# GF(5^2)

Posted by Thoughts and Ramblings on Tuesday, August 17, 2021

I got curious about the design of a puzzle a few weeks back using $$GF(5)$$, or more specifically, the extension field $$GF(5^2)$$. I was hoping that I could find pre-computed examples and while I found many examples of lectures discussing $$GF(5)$$, I didn’t find anything with extension fields of it. So I wrote a quick program to find primitive polynomials of degree 2 over $$GF(5)$$. For what I had in mind I needed 6 primitive polynomials which could be selected for construction of this field but sadly that was not the case. Since I went through the work to find all possible polynomials and I didn’t find anyone else that had done so, I decided I’d make a blog post of them in case it’s useful to someone else.

## The Field

While this may seem obvious, I’ll explicitly define what I used for $$GF(5)$$. I chose the integers $$[0, 4]$$ with $$+$$ and $$•$$ being addition and multiplication $$\mod 5$$. This makes $$0$$ the additive identity and $$1$$ the multiplicative identity. Basically, what you would expect one to use for $$GF(5)$$.

In my search for primitive polynomials, I only searched polynomials with a coefficient of $$1$$ for the $$x^2$$ component. This is because every polynomial with a different non-zero coefficient is just a scalar multiple of one with a coefficient of $$1$$.

## The Reducible Polynomials

Every story must have rising action and so next comes the failures of the polynomials which couldn’t make the cut. In the heat of the battle, these were the cannon fodder. The reducible polynomials of degree 2 over $$GF(5)$$.

• $$x^2 = x•x$$
• $$x^2+1 = (x+2)•(x+3)$$
• $$x^2+4 = (x+1)•(x+4)$$
• $$x^2+x = x(x+1)$$
• $$x^2+x+3 = (x+2)•(x+4)$$
• $$x^2+x+4 = (x+3)•(x+3)$$
• $$x^2+2x = x(x+2)$$
• $$x^2+2x+1 = (x+1)•(x+1)$$
• $$x^2+2x+2 = (x+3)•(x+4)$$
• $$x^2+3x = x(x+3)$$
• $$x^2+3x+1 = (x+4)•(x+4)$$
• $$x^2+3x+2 = (x+1)•(x+2)$$
• $$x^2+4x = x(x+4)$$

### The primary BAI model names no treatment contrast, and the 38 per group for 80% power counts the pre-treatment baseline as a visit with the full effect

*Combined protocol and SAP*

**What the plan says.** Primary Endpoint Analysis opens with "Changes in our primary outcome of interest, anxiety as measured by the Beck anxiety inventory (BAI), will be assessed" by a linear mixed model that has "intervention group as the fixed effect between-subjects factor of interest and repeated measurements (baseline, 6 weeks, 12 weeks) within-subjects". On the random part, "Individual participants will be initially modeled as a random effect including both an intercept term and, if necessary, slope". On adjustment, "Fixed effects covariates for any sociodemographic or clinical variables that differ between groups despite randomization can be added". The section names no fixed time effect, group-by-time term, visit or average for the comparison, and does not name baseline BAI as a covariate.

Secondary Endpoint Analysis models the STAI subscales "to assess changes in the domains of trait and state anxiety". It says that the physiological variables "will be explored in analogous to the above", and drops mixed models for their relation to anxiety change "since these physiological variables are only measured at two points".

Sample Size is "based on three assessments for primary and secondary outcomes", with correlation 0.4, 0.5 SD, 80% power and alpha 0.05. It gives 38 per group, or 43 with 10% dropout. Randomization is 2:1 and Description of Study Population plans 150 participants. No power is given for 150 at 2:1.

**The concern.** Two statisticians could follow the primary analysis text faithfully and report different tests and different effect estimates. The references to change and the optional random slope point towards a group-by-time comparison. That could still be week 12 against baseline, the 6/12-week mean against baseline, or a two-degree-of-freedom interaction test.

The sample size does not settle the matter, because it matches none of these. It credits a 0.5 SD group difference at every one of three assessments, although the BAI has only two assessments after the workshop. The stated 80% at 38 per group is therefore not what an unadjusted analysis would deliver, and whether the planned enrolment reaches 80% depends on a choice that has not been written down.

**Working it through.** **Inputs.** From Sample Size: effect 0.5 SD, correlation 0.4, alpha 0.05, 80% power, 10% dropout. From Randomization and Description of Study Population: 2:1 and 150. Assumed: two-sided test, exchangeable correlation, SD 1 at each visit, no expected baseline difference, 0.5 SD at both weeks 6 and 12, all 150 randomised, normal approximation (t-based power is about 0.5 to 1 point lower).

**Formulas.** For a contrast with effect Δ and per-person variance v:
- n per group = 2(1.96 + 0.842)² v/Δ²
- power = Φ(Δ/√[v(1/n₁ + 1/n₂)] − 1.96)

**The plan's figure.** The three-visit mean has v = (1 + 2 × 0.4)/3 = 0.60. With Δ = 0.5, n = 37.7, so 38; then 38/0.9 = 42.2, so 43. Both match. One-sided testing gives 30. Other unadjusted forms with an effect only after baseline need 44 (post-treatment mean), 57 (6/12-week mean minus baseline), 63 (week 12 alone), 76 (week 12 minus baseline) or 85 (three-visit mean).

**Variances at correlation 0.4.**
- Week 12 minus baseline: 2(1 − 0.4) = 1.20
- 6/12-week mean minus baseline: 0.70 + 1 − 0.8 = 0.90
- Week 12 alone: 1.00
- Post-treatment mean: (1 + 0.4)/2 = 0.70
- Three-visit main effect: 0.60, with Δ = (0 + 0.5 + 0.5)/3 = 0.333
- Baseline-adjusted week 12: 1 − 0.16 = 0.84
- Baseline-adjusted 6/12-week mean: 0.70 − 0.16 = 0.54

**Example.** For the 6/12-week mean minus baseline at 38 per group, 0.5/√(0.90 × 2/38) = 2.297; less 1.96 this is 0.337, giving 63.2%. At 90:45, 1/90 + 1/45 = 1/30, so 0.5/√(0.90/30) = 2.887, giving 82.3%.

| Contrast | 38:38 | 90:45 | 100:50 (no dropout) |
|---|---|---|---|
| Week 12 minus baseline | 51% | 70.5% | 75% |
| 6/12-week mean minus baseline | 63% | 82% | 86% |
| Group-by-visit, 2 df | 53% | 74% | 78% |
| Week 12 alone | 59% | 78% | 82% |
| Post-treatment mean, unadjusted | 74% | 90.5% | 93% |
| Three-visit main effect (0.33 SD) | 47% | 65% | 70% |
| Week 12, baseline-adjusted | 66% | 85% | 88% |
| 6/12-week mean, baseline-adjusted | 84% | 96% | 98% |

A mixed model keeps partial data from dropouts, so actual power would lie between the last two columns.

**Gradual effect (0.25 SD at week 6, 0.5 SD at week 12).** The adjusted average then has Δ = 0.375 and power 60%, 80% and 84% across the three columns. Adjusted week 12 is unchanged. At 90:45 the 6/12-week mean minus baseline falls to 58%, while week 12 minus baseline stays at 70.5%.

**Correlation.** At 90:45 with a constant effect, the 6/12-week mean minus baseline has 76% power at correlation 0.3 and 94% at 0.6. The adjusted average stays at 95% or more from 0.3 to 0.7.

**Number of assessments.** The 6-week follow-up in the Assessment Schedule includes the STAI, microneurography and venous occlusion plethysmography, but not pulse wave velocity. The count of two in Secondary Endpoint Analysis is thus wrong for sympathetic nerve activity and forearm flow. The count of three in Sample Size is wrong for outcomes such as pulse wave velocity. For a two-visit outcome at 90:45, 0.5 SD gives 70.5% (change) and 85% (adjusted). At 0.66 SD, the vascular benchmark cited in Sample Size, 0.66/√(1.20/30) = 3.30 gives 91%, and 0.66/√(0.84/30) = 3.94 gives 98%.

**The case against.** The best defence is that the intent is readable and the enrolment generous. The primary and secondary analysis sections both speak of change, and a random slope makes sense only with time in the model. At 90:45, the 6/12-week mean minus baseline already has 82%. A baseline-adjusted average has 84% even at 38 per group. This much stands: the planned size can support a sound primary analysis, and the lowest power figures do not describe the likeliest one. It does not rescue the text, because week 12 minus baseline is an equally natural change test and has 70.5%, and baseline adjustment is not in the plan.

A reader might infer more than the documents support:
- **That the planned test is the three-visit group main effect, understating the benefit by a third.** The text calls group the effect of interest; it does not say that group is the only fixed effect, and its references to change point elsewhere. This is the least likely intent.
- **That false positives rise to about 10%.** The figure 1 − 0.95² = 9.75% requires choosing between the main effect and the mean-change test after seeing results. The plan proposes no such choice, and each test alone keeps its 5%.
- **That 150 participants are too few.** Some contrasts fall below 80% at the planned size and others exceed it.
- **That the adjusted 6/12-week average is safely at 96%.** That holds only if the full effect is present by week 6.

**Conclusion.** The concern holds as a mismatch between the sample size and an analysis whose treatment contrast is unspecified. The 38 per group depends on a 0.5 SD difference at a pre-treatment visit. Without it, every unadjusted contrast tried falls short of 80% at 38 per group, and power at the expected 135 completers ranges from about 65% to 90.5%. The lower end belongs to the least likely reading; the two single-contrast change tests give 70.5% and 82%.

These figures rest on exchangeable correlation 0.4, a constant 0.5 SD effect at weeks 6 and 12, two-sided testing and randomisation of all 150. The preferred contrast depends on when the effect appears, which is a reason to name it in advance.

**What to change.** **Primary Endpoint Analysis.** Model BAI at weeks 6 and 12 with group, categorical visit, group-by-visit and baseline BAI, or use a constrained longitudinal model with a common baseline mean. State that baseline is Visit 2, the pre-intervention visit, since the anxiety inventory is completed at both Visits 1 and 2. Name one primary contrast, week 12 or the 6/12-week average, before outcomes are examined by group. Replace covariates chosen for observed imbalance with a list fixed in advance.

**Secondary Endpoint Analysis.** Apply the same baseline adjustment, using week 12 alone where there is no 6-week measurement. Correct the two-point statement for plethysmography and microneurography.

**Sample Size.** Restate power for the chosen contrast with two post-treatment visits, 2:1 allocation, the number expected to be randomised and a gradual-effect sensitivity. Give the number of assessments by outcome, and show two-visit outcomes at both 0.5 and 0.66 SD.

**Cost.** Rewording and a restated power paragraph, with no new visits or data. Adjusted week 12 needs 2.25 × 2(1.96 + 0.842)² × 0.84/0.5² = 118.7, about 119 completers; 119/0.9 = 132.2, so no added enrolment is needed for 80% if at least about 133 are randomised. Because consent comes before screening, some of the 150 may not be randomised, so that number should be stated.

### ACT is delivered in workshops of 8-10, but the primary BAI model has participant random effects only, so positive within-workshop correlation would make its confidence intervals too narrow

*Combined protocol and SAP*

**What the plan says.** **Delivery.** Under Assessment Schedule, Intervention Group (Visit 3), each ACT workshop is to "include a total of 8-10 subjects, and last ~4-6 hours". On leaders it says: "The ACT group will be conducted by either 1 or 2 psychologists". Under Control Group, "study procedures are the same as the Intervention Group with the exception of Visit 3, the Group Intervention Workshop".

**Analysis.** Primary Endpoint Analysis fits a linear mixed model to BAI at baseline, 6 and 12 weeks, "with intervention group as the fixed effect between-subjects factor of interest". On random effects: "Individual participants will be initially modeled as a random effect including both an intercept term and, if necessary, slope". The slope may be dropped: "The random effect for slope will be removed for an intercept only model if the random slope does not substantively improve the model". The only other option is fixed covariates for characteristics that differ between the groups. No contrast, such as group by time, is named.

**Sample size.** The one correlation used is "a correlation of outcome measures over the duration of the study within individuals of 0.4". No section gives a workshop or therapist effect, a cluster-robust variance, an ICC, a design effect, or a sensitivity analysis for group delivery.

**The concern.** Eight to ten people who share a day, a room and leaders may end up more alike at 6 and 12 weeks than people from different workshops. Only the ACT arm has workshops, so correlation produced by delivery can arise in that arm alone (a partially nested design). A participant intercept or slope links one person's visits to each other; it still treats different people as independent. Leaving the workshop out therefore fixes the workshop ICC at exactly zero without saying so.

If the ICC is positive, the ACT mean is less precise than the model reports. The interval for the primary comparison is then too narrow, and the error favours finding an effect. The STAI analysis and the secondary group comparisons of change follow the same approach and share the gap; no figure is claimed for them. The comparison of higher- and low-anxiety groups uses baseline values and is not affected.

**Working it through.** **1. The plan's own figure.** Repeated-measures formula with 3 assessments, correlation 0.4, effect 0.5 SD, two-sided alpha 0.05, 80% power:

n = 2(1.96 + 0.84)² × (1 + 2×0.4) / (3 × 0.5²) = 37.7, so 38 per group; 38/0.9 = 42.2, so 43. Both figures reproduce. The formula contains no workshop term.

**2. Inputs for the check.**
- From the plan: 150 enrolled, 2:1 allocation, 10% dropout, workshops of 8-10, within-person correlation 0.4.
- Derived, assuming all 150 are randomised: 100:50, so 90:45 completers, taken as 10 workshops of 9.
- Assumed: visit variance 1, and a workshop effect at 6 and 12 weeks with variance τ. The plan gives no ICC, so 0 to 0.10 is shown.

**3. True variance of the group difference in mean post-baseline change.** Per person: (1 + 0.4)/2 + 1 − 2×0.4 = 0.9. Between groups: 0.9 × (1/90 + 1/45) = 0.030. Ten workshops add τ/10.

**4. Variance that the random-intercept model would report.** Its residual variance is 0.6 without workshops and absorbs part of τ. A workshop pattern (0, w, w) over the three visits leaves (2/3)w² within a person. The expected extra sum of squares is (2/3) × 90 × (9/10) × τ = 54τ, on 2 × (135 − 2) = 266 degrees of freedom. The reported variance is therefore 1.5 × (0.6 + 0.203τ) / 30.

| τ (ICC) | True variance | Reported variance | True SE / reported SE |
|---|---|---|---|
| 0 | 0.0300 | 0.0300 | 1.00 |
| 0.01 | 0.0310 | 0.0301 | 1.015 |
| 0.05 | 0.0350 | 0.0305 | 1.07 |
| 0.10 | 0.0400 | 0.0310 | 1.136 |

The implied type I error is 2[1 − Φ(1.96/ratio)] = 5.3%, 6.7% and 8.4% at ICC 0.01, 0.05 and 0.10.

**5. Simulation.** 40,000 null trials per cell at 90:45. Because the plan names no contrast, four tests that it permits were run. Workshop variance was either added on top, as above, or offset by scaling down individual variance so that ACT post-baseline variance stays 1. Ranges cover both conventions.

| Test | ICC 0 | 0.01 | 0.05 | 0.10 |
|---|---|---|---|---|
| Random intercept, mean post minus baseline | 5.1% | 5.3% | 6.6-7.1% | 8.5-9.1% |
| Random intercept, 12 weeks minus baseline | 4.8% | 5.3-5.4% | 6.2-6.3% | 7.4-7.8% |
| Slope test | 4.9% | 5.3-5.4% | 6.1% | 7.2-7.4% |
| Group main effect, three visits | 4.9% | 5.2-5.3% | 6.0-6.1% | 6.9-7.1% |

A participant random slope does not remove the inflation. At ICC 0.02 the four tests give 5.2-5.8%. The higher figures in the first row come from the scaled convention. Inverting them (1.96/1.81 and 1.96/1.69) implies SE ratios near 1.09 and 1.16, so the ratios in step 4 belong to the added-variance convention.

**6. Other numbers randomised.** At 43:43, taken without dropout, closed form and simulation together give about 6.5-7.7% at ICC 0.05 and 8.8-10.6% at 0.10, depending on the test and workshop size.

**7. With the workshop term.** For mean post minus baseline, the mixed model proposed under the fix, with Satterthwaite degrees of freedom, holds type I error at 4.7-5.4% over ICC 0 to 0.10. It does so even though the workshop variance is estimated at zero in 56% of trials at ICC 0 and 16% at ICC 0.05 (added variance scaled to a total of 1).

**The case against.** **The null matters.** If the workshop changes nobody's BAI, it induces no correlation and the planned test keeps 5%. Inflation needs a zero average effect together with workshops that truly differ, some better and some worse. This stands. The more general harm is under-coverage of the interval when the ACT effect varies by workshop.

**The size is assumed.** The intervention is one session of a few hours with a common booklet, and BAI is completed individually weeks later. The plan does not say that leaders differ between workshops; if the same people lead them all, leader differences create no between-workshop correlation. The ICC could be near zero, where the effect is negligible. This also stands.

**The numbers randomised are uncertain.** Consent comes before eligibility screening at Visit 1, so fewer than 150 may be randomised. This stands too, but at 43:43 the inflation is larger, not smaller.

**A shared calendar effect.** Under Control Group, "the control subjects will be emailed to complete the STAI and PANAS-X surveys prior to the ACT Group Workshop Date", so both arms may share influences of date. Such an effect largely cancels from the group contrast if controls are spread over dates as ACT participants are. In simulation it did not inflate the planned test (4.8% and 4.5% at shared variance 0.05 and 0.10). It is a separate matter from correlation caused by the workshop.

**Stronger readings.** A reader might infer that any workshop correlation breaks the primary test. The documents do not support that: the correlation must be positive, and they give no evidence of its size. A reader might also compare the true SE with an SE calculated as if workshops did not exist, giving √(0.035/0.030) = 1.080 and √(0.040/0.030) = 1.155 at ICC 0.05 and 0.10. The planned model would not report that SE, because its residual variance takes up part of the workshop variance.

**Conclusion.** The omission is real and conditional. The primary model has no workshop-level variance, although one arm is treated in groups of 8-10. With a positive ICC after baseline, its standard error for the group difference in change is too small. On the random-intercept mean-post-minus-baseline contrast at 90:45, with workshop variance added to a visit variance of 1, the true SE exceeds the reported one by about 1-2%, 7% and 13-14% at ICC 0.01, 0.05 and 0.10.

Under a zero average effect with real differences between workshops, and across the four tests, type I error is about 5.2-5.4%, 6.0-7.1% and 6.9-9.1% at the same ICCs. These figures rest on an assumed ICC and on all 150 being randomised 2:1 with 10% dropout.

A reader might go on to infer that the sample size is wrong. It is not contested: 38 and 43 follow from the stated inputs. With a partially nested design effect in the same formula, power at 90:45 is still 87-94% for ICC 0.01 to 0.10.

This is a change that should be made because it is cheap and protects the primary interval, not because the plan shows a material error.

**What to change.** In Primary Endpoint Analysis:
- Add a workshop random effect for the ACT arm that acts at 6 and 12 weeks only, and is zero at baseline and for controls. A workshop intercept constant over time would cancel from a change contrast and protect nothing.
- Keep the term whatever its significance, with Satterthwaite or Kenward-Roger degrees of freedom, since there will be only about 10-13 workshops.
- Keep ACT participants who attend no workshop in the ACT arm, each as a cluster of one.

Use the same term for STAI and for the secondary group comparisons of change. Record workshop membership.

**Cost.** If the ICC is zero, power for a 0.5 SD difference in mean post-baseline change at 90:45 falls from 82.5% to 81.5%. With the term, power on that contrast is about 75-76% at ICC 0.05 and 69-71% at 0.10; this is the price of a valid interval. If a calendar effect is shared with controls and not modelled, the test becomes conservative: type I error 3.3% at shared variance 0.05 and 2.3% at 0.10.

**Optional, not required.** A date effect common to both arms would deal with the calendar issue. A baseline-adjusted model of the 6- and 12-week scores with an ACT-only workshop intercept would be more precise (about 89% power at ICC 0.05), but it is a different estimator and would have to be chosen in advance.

• $$x^2+4x+3 = (x+1)•(x+3)$$
• $$x^2+4x+4 = (x+2)•(x+2)$$

## The Non-primitive Polynomials

Then these polynomials managed to pass the first test only to fail in another. An n-degree primitive polynomial over $$GF(p)$$ must not divide $$x^m-1$$ for any $$m<p^n-1$$. In this case that means it must not divide $$x^m+4$$ for any $$m<24$$. So these polynomials fail that test; they got in a few licks before falling but ultimately didn’t make it.

• $$x^2+2$$ divides $$x^m+4$$ for $$m=8,16$$
• $$x^2+3$$ divides $$x^m+4$$ for $$m=8,16$$
• $$x^2+x+1$$ divides $$x^m+4$$ for $$m=3,6,9,12,15,18,21$$
• $$x^2+2x+4$$ divides $$x^{12}+4$$
• $$x^2+3x+4$$ divides $$x^{12}+4$$
• $$x^2+4x+1$$ divides $$x^m+4$$ for $$m=6,12,18$$

## The Primitive Polynomials

Now we finally reach the victors, the primitive polynomials. There are 4 of these and for each I’ll list the powers of $$\alpha$$ in vector notation starting with $$\alpha^0$$

• $$x^2+x+2$$ or $$x^2=4x+3$$
• 01, 10, 43, 42, 32, 44, 02, 20, 31, 34, 14, 33, 04, 40, 12, 13, 23, 11, 03, 30, 24, 21, 41, 22
• $$x^2+2x+3$$ or $$x^2=3x+2$$
• 01, 10, 32, 11, 42, 43, 03, 30, 41, 33, 21, 24, 04, 40, 23, 44, 13, 12, 02, 20, 14, 22, 34, 31
• $$x^2+3x+3$$ or $$x^2=2x+2$$
• 01, 10, 22, 14, 12, 42, 03, 30, 11, 32, 31, 21, 04, 40, 33, 41, 43, 13, 02, 20, 44, 23, 24, 34
• $$x^2+4x+2$$ or $$x^2=x+3$$
• 01, 10, 13, 43, 22, 41, 02, 20, 21, 31, 44, 32, 04, 40, 42, 12, 33, 14, 03, 30, 34, 24, 11, 23

And those are the primitive polynomials to construct $$GF(5^2)$$. Hope you had as much fun going through these results as I did finding them.